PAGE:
So... where to go from here. As the thread has evolved, we might have wandered a little off topic. I am assuming that the good folk reading this are here because (1) you are mathematically and computer literate and (b) highly motivated.

The thread had started to wander into stuff like Fourier analysis and spectral methods. These are great but MUST be used with caution! I will talk more about these and their correct use for FX in the future. But to get the thread back onto the main tack....

Let us firstly remember that financial time series are NON-STATIONARY for the reasons we have discussed, and NON-LINEAR in that they are non-Gaussian. Hence, we should put RIGHT OUT OF OUR MINDS STRAIGHT AWAY any notions that arise from linear systems theory. This includes ALL the filters you will find in text books such as moving averages etc. It also includes ALL ideas from linear algebra, such as correlation.

It literally makes me weep sometimes when I see even brand new text books in economentrics banging on about "correlations between assets". Correlation is an idea that arises from LINEAR algebra. To ask if two non-stationary time series are correlated is like asking "Who married the fridge?". The question is quite meaningless. Asking if two non-stationary series are CO-INTEGRATED is quite a different matter and a highly valid question. If you ask this, you can REALLY learn something about the future!!! More later.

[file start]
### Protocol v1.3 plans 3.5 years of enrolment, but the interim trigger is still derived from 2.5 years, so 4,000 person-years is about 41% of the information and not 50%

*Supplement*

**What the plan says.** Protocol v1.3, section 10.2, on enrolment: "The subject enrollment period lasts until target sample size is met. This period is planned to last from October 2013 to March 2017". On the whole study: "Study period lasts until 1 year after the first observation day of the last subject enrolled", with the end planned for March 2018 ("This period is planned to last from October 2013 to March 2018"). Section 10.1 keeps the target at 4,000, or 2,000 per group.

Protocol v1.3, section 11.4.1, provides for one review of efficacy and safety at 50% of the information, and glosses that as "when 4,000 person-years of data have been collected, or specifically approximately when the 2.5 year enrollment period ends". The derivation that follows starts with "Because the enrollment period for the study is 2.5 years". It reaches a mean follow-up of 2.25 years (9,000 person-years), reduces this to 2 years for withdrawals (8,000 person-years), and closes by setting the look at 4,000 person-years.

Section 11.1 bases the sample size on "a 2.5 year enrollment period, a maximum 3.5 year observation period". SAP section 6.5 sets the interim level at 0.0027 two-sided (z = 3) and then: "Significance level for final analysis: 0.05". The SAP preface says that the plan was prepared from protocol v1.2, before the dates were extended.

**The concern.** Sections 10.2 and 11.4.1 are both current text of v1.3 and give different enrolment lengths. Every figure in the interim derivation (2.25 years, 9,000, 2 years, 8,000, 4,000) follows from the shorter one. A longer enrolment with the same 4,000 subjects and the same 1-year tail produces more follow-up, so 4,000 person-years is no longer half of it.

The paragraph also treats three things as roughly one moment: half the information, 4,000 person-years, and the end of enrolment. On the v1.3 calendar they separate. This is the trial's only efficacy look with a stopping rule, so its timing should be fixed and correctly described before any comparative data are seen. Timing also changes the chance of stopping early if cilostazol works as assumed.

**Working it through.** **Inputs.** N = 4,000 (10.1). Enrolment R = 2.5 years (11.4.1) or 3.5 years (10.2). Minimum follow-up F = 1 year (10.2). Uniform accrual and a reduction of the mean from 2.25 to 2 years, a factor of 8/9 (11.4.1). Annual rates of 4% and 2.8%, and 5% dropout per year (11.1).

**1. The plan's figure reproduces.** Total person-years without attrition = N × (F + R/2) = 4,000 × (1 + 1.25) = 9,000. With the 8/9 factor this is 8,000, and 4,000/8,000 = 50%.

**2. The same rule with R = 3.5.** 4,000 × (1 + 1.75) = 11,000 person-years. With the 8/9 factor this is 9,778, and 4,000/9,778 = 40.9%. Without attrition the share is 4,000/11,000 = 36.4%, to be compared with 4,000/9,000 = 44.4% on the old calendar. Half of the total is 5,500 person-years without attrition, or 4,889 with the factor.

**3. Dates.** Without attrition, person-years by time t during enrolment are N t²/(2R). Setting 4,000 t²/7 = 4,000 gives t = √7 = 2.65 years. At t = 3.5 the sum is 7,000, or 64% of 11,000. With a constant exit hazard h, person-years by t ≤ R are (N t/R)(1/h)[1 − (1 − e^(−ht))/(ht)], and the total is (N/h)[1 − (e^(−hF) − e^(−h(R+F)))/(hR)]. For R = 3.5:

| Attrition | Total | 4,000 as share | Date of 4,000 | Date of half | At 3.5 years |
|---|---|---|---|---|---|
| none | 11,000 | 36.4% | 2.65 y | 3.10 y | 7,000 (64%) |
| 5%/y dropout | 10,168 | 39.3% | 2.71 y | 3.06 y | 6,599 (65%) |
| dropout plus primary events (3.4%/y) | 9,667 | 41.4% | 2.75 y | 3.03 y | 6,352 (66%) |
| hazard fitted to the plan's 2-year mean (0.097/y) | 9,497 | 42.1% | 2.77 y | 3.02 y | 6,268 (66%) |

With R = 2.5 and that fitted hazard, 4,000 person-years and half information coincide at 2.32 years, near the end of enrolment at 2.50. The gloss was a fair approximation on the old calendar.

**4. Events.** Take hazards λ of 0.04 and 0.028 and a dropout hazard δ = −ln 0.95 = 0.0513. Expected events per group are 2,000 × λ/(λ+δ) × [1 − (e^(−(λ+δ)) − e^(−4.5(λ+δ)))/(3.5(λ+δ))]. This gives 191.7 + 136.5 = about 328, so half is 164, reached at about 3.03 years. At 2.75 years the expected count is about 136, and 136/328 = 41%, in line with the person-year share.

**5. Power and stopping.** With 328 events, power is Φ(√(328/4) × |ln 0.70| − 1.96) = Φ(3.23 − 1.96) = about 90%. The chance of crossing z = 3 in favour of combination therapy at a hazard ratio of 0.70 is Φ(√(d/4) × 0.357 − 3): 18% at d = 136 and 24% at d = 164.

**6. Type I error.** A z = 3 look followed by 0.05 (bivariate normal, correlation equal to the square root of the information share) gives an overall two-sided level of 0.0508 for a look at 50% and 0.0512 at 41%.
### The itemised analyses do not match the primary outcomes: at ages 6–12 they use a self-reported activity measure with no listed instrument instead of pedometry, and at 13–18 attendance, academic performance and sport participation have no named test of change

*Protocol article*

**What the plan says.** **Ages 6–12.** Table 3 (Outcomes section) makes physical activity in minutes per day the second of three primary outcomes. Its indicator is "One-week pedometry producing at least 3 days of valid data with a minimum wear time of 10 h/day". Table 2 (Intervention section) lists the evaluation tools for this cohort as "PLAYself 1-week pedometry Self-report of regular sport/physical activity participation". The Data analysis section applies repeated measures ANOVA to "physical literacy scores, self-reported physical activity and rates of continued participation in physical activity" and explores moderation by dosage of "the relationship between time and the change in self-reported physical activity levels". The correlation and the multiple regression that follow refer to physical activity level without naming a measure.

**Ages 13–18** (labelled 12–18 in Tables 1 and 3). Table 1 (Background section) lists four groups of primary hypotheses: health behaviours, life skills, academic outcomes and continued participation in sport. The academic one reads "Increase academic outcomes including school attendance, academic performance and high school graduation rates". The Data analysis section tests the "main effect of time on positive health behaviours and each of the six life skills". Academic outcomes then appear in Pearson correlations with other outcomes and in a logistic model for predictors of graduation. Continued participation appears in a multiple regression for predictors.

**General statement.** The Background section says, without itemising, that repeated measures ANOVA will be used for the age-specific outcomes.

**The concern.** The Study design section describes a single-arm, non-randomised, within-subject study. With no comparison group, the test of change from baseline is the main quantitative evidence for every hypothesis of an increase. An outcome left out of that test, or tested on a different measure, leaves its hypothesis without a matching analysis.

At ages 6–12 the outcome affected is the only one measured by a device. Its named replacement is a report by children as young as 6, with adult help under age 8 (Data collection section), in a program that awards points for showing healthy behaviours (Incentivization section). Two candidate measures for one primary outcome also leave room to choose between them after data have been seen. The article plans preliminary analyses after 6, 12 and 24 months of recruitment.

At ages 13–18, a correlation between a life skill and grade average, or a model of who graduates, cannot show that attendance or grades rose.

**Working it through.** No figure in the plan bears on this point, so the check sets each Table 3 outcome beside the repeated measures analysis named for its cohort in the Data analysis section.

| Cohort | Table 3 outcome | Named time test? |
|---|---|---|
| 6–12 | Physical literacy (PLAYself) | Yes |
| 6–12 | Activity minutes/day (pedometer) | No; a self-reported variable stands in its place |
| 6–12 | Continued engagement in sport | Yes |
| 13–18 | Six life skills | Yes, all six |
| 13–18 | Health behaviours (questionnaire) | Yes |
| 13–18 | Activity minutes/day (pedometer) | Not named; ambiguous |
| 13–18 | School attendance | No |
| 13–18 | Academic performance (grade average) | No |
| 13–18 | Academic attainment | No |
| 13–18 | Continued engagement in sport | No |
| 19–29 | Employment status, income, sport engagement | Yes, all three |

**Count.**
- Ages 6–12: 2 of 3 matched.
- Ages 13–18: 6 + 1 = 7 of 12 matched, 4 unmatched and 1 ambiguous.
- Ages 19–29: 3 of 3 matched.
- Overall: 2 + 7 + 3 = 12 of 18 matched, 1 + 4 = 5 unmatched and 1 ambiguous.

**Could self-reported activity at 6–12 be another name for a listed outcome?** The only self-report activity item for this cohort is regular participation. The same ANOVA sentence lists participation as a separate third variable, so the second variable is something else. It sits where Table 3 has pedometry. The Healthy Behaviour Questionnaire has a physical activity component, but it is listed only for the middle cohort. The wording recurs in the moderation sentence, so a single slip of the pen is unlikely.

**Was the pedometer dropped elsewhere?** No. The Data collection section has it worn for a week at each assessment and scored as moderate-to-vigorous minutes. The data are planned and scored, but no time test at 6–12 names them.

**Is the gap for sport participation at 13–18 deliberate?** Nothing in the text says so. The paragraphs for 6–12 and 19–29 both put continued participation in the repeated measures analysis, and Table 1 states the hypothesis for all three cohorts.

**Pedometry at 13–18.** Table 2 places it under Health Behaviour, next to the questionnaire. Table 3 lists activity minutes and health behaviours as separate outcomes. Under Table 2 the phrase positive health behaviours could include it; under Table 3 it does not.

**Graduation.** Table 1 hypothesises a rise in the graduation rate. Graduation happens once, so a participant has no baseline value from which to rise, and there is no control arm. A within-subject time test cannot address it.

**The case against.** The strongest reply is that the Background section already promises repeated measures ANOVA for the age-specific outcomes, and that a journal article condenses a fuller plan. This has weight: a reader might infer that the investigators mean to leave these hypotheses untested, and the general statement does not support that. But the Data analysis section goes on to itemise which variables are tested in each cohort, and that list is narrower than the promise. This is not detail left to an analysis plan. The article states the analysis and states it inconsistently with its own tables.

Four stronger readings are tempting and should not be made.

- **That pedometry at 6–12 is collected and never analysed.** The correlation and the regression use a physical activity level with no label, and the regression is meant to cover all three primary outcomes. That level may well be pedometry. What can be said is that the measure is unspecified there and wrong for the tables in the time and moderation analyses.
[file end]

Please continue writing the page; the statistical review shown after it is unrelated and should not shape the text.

This may well go some way to explaining why the hedge fund I consult with is up 34% since last August while the rest of the world appears to be going to hell in a handbasket. If you base risk measures on correlation , you are DOOMED as Northern Rock, Bear Stearns, etc etc etc etc etc etc are finding out the hard way.

So, to approach FX from a hard, numerate, scientific standpoint, we argue as follows:

[1] ARE MARKETS RANDOM? If so, then we are screwed. No amount of signal processing, linear or otherwise can tell you anything at all about a random signal. So we stop right here and take up another hobby like goatkeeping and sell the cheese instead of trading the markets.

If they are not random, then we are in with a chance. The Efficient Market Hypothesis (EMH) that is STILL is the damned textbooks :-(( says the market is random and that all the information is in the current price and you can't predict the future. Luckily, everyone except economists have realised that the EMH is DEFINITELY FALSE. These is loads of empirical evidence to show that it is not true. So we have a chance.

[2] As we have argued before in this thread, what we then have is a genuine signal that we can exploit, buried in a ton of noise due to market makers buggering about and a host of other factors. So the main task in hand is to get a good (non-linear) filter to separate out our precious signal from all the noise.